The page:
Duke Kunshan Professor Chenkai Wu has written a commentary for leading science journal The Lancet Regional Health – Western Pacific focused on frailty and healthy aging.
His article, titled “Embracing complexity: new horizons in frailty research,” discusses the difficulties for healthcare research in studying frailty and sets out an agenda for future studies.
“With aging populations around the world, frailty is becoming an increasingly major issue for healthcare provision,” said Wu, professor of global health. “In order to help people live better lives in older age, it’s important that we identify the areas where research is lacking so that we can focus on those areas going forward.”
Frailty is a complex age-related clinical syndrome that affects around 10 percent of older people living in the community worldwide. It can make those individuals more vulnerable to injury and less capable of looking after themselves.
While there have been some advances in frailty research, progress in understanding it has remained slow, according to Wu, whose article sets out three main areas he believes research should focus on.
The first of these is to resolve debates over how to measure frailty. Numerous frailty measurements have been proposed over the years, but no consensus has been reached on which to use. This has to be resolved, he says, ideally with the acceptance of a “simple, rapid and inexpensive measure” that would be suitable for widespread use.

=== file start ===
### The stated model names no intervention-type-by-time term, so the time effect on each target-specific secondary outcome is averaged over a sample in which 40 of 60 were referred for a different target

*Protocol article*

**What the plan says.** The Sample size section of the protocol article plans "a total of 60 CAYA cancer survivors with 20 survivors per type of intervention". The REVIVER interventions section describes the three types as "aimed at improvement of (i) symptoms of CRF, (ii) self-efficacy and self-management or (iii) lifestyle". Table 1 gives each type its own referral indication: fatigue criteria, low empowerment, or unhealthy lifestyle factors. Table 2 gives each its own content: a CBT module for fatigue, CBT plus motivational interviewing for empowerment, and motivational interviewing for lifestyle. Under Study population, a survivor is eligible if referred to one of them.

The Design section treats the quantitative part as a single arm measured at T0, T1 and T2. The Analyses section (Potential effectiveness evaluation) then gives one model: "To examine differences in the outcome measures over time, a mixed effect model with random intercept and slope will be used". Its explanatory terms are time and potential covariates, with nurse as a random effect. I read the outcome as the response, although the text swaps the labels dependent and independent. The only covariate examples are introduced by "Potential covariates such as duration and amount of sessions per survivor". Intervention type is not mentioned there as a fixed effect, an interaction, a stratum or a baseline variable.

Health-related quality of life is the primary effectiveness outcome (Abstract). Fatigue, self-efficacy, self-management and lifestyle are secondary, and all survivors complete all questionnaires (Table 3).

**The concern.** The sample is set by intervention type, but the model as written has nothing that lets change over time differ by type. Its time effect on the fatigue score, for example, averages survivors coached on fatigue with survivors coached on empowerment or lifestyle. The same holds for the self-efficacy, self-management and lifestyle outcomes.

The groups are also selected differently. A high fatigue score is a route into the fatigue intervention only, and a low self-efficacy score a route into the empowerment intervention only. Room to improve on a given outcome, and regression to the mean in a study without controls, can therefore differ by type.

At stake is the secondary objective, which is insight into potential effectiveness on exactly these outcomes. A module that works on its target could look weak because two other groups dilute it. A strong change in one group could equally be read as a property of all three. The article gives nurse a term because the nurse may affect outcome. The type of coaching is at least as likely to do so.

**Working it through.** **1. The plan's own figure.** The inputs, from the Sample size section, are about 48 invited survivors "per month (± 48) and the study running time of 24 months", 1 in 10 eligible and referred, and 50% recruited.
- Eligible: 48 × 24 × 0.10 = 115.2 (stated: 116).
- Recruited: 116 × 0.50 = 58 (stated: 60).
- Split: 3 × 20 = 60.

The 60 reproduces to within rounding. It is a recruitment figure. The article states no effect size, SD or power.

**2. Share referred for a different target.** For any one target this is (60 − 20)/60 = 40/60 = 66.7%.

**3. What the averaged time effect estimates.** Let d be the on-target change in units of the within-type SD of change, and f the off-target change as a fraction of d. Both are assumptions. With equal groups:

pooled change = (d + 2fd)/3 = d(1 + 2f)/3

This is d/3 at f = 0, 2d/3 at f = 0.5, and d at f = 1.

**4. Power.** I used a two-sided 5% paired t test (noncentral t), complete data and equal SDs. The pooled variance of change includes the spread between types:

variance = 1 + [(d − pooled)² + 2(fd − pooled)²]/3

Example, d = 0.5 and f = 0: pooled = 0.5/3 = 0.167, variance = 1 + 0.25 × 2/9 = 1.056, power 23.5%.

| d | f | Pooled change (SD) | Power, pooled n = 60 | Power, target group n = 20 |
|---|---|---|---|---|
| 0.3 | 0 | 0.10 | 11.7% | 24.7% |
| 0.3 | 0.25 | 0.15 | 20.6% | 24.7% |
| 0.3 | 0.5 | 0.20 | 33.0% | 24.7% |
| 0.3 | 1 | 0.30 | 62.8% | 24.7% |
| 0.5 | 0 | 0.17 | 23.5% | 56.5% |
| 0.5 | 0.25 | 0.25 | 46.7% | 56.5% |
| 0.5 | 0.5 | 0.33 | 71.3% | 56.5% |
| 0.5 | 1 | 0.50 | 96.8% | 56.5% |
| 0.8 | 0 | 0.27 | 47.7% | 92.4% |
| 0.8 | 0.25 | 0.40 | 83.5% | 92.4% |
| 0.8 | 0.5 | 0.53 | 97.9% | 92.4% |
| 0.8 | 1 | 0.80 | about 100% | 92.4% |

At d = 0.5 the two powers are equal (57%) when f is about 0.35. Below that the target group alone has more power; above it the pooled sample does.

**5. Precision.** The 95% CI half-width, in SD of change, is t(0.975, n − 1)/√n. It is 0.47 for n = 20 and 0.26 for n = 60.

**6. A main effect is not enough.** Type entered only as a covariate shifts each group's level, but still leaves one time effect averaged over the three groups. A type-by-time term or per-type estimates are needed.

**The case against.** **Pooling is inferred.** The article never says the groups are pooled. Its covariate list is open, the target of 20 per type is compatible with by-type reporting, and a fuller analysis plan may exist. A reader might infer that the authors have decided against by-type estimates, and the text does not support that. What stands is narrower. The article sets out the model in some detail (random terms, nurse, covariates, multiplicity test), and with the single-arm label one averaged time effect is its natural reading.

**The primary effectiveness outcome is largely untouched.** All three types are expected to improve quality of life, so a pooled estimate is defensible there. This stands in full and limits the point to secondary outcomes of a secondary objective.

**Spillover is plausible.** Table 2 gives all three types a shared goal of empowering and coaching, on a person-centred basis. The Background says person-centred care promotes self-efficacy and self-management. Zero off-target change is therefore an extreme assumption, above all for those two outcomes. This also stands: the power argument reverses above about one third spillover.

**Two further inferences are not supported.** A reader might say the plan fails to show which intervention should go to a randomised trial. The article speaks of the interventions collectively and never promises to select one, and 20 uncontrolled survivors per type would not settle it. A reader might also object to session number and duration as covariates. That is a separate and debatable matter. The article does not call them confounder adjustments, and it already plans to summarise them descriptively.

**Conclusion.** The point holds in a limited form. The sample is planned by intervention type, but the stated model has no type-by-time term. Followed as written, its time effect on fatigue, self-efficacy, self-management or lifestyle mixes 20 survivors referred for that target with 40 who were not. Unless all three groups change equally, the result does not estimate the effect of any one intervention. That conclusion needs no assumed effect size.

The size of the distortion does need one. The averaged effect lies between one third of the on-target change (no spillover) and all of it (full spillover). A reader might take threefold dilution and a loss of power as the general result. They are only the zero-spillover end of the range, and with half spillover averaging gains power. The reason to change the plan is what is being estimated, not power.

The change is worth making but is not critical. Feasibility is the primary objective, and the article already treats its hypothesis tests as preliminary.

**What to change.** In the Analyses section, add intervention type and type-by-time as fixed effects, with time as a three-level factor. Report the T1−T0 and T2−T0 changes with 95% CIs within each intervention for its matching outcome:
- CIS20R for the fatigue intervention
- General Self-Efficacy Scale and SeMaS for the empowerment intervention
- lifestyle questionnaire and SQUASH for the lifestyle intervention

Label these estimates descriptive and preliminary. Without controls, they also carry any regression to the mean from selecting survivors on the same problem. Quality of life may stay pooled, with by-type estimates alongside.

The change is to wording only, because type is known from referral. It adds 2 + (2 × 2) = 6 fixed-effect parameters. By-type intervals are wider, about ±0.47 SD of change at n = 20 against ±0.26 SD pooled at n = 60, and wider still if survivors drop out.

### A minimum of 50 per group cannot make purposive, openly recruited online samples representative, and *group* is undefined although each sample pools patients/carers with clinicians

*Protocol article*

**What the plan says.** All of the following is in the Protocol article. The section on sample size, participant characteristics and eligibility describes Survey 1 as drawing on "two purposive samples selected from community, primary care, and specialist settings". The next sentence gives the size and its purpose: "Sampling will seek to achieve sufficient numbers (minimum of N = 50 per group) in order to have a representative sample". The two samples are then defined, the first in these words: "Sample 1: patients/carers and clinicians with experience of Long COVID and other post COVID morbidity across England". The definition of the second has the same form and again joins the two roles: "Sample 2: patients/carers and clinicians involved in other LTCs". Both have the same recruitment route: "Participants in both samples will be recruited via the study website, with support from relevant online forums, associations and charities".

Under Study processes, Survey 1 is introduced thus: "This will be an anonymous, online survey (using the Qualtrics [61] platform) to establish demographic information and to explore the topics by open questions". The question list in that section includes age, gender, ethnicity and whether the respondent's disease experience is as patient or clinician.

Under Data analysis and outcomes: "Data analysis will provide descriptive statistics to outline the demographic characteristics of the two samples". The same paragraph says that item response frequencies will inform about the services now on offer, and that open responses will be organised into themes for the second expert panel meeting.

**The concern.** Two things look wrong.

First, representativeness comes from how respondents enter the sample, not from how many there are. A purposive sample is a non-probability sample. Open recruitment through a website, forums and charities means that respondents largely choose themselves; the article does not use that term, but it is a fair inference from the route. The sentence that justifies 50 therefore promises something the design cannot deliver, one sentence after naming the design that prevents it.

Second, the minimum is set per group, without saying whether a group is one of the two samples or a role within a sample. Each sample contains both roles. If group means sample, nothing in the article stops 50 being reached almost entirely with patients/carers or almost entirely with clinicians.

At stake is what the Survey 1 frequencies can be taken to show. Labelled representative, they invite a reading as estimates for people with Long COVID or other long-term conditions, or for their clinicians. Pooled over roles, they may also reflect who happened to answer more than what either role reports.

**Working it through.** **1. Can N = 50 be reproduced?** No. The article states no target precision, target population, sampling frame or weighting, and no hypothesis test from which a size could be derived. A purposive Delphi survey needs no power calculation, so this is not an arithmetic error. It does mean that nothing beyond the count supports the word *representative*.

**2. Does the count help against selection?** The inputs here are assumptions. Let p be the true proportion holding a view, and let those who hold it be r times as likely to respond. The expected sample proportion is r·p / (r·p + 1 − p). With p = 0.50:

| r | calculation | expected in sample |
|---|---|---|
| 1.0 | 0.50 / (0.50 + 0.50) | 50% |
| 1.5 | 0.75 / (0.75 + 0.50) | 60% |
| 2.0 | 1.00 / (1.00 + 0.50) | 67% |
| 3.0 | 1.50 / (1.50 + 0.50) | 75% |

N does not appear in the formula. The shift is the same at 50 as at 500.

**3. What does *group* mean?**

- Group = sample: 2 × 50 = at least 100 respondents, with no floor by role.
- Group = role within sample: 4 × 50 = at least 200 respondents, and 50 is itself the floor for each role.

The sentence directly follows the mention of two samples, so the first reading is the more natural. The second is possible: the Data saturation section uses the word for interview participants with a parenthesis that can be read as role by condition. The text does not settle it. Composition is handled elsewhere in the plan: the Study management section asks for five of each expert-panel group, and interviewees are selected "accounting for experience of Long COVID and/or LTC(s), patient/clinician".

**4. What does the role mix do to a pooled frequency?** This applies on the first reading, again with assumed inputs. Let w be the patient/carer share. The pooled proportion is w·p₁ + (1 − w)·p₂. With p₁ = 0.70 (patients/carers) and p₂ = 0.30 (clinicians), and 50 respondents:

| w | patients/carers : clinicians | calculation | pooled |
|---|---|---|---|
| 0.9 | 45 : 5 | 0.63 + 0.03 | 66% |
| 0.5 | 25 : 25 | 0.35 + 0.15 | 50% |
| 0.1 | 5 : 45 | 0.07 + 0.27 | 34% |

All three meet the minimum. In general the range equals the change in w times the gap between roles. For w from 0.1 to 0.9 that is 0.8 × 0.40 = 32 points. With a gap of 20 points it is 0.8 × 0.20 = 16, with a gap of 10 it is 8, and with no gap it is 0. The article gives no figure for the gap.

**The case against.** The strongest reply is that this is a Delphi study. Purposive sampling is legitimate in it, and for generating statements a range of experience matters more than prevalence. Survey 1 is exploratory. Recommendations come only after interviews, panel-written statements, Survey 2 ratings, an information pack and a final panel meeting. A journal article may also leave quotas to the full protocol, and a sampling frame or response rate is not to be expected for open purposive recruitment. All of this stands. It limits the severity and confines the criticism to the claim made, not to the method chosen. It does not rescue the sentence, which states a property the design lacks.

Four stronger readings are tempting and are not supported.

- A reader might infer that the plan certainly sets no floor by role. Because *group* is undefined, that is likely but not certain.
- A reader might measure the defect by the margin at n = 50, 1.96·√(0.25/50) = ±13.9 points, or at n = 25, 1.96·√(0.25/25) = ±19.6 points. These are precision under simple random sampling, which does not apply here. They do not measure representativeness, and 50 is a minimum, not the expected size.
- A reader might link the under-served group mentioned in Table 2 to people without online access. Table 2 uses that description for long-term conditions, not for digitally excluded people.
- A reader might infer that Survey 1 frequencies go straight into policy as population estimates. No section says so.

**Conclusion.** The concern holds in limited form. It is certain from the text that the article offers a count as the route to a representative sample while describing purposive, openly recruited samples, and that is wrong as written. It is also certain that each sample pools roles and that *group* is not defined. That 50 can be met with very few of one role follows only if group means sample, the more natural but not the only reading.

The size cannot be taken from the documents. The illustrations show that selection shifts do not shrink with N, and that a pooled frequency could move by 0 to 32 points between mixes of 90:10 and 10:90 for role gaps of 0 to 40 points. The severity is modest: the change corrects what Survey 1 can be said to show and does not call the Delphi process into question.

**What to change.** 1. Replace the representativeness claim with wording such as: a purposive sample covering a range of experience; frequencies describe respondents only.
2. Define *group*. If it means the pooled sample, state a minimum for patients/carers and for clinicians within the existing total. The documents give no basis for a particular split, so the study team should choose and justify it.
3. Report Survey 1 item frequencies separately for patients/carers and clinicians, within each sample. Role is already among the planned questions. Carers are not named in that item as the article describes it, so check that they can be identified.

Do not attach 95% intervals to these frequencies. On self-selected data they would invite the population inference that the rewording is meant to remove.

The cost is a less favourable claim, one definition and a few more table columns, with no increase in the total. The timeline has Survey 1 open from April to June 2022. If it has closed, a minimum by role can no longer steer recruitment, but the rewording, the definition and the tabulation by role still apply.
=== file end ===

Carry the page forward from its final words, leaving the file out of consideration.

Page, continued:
Secondly, urgent action is needed to expand frailty research to less developed regions, particularly in low- and middle-income countries, he says, which would help with forward planning and the more effective use of resources to tackle the issue.
Thirdly, there should be a greater focus on improving the quality of life among the frail, he says, and identifying ways to reduce or counteract health risks to them.
“Identifying socioeconomic, lifestyle, and health features that could mitigate frailty-induced health risks and promote resilience is critical for guiding patient-centred management of frailty,” his commentary says.
The three research directions set out in his article, could complement existing frailty research, says Wu, leading to better assessments of the issue by health professionals and ultimately improving the health and well-being of older adults living with frailty.